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Viva Las Vegas: How The King Met The Colonel.

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“The basic mistake that people make about Elvis was that he came along and got lucky. No, he didn’t get lucky. He worked hard and he created the music with great musicians. He had a drive that motivated him, and it was there from Day One.”
-​Ernst Jørgensen (Producer of the new two-part 2018 HBO documentary Elvis Presley: The Searcher)

“He was a light for all of us. We all owe him for going first into battle. He had no road map and he forged a path of what to do and what not to do. We should dwell on what he did that was so beautiful and everlasting, which was that great, great music.”
-Tom Petty

“The highlight of my career? That’s easy, Elvis recording one of my songs.”
-Bob Dylan

“Before Elvis there was nothing.”
-John Lennon

“He sings like an angel and moves like a ballerina, and he left me struck dumb.​”
–John Landau (Producer of Elvis Presley: The Searcher and Bruce Springsteen’s manager, upon seeing Elvis for the first time.)

“It Was Almost As If I’d Been Waiting For It To Happen.”
-Keith Richards (On hearing Presley’s “Heartbreak Hotel” on Radio Luxembourg)

“He would lose himself in an artistic way in order for people to feel it. That’s called soul.”
–David Porter (Songwriter’s HOF/”Soul Man”, “Hold On I’m Coming”)

A Miracle is Born

I included the quotes above to point out how enormously influential Elvis was to musicians all over the world. He literally changed the game forever.

It is worth noting that a miracle graces Baz Luhrmann’s Elvis Movie. The actor Austin Butler becomes a living, breathing Elvis Presley before your eyes. The film is flamboyant, richly textured, gorgeous to the eye, loud, and unforgettable. Butler also displays, and this is very difficult for any actor, the charisma that made Elvis different from almost anyone of that era. He had it all, looks, world-class dancing ability, the voice of an opera singer, and Mr. Butler delivers.

Tom Hanks as Colonel Tom Parker is the very definition of a villain. And, there are many critics and fans who consider it to be the worst performance in Hank’s long and storied career. However, as with every complex tale, there is one very good thing that comes out of Colonel Parker’s dark motives. Elvis made perhaps his greatest music at the International Hotel in Las Vegas at the tender age of 35. His band, backup singers, and orchestra is simply the penultimate that money could buy. The best wanted to play with the best. It’s that simple. Presley’s commanding presence is what Butler brings out for all to see. So, despite his nefarious, gambling debt based motives, the Colonel Tom Parker was right in having his charge ignore Europe for Las Vegas. Elvis revitalized his career, and, in the bargain, reached the apex of his musical boundaries at The International Hotel in Las Vegas.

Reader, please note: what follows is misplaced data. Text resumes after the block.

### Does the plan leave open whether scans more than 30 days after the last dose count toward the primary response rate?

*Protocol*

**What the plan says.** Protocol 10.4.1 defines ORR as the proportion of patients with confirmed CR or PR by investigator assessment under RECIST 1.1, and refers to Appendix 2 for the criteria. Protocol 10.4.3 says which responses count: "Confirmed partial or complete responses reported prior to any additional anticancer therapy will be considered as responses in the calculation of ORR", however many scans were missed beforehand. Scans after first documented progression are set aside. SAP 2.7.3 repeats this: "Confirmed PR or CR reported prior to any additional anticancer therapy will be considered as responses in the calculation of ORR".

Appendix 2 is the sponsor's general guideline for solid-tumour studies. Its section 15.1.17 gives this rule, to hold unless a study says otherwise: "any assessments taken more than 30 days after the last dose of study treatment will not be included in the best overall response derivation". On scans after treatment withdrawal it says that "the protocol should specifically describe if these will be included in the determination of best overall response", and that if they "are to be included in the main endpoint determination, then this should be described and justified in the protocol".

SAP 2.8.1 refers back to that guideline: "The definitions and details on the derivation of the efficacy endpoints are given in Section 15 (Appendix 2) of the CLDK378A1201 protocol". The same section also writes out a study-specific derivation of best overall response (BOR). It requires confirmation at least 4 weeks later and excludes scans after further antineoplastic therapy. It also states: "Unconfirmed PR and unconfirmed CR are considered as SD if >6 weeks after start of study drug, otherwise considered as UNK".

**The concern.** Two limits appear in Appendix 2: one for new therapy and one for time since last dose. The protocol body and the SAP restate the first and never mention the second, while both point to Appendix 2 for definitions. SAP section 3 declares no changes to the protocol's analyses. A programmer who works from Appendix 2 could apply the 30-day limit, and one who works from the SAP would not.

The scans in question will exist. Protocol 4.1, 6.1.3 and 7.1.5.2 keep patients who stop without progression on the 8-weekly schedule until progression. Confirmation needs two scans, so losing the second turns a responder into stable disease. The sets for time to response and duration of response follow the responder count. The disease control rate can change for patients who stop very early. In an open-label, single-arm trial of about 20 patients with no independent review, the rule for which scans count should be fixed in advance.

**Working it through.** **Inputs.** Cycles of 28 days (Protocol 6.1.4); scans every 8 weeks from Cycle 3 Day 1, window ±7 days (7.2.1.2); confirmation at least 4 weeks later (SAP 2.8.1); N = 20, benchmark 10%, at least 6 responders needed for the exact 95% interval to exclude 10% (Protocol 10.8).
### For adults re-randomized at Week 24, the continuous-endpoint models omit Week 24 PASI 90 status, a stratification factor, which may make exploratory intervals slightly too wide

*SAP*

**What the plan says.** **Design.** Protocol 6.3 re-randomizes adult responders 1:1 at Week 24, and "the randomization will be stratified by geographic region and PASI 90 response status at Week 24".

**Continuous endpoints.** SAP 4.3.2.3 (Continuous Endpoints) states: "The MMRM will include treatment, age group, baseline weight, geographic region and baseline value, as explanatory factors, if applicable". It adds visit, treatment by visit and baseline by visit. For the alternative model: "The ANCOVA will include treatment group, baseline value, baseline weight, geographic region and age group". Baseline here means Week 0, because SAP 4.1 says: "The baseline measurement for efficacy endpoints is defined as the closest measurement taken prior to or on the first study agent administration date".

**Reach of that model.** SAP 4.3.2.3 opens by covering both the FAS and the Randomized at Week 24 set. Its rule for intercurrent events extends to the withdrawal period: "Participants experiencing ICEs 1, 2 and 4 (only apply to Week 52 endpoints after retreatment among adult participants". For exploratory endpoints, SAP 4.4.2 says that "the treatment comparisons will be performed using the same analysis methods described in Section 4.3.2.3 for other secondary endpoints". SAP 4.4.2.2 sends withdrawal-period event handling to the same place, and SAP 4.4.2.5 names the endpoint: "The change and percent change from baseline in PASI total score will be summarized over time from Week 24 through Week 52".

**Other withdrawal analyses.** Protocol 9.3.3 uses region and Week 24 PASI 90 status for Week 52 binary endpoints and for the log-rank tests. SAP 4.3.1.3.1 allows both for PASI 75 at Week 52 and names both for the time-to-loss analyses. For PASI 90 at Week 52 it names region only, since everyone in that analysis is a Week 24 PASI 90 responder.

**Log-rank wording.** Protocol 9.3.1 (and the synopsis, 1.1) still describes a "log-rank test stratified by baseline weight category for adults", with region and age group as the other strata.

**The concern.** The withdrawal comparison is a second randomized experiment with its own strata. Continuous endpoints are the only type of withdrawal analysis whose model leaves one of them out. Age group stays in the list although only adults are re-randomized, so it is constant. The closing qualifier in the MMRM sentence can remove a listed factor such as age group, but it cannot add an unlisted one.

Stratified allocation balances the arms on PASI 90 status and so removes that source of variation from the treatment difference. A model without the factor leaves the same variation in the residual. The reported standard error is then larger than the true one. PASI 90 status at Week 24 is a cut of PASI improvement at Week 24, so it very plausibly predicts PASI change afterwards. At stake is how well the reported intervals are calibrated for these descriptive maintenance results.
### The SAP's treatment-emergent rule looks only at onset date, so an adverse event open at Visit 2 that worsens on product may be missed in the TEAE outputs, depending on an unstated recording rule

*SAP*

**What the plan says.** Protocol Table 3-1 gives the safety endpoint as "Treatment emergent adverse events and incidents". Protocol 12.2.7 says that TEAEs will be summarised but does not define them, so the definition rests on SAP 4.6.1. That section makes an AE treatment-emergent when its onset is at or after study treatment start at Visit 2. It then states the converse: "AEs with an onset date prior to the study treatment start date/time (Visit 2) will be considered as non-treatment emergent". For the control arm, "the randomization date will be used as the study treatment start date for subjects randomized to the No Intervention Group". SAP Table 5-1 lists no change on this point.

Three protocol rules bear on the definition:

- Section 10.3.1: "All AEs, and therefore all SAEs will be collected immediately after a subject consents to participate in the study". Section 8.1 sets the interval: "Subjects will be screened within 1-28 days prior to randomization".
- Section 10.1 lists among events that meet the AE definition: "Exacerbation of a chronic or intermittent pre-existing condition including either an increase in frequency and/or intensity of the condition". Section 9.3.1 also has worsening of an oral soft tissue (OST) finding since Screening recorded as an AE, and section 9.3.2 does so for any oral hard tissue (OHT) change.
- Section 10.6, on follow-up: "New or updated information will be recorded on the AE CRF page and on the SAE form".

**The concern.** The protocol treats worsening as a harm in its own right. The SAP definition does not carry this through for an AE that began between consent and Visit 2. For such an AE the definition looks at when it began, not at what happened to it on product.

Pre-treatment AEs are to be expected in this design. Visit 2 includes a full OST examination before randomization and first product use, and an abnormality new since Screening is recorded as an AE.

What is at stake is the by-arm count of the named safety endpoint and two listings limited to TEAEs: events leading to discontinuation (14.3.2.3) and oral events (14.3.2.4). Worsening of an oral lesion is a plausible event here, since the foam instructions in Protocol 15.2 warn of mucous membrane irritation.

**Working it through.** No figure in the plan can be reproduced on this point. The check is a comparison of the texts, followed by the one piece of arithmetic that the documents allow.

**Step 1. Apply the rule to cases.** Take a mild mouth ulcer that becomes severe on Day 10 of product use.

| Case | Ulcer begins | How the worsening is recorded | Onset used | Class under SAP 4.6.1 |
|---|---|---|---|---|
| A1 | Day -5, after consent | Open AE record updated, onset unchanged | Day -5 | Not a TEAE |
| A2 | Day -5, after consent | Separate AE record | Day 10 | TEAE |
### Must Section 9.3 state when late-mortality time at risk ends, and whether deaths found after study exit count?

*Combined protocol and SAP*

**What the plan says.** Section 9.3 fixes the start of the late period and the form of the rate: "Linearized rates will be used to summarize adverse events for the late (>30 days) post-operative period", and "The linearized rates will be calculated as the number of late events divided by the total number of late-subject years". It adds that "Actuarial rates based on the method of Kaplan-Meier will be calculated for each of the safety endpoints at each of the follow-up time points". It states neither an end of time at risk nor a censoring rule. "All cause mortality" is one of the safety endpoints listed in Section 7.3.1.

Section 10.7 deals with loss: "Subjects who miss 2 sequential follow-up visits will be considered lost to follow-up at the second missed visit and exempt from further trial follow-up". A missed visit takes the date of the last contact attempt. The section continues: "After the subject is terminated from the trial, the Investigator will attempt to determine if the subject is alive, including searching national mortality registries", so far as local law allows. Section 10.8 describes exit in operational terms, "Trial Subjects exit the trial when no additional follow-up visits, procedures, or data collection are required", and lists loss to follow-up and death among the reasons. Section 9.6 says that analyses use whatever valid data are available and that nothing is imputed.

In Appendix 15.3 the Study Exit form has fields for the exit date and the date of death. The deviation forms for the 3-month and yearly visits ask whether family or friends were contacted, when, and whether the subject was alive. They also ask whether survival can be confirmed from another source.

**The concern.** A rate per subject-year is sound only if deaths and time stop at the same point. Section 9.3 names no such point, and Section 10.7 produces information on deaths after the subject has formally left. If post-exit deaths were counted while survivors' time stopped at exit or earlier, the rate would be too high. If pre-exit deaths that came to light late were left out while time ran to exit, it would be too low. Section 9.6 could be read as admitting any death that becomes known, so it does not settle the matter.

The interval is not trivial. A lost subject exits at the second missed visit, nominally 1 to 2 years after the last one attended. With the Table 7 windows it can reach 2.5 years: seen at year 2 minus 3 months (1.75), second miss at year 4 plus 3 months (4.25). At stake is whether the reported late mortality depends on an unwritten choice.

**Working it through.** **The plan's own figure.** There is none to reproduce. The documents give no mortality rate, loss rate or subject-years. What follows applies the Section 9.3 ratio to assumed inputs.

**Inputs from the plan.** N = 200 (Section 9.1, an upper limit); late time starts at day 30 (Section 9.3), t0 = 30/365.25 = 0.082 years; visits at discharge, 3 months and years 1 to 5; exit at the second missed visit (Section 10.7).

The proof of this is all over the screen. In fact, the best moments in the film are at the International Hotel when Elvis takes his band through the paces over what he wants from them. He’s nervous as hell, but, supremely confident about his abilities and vision.

The Colonel’s Troubles Were the King’s Salvation

Here is what others recall about Elvis Presley’s incredible resurrection. In fact, many, not just myself, offer a counter-narrative to the movie’s main thesis that Parker sabotaged Presley’s career. Instead of hampering Elvis’s career, with his nefarious greed, and numerous gambling debts, Colonel Parker gave him an ever-lasting boost.

Here’s a different perspective on Elvis’ Las Vegas opening.

“By the end of the 1960s, Elvis Presley’s career was in disrepair — treading water in a sea of bad movies, records that no longer made the charts and a decade of increasing irrelevance in the fast-changing world of rock’ n’ roll. He had made a splashy comeback in a widely acclaimed NBC special in December 1968. But he hadn’t performed live onstage in more than eight years. So when he opened in Las Vegas on July 31, 1969 — the start of a four-week engagement at the brand new International Hotel — it was a make-or-break career gamble, at the ripe old age of 34!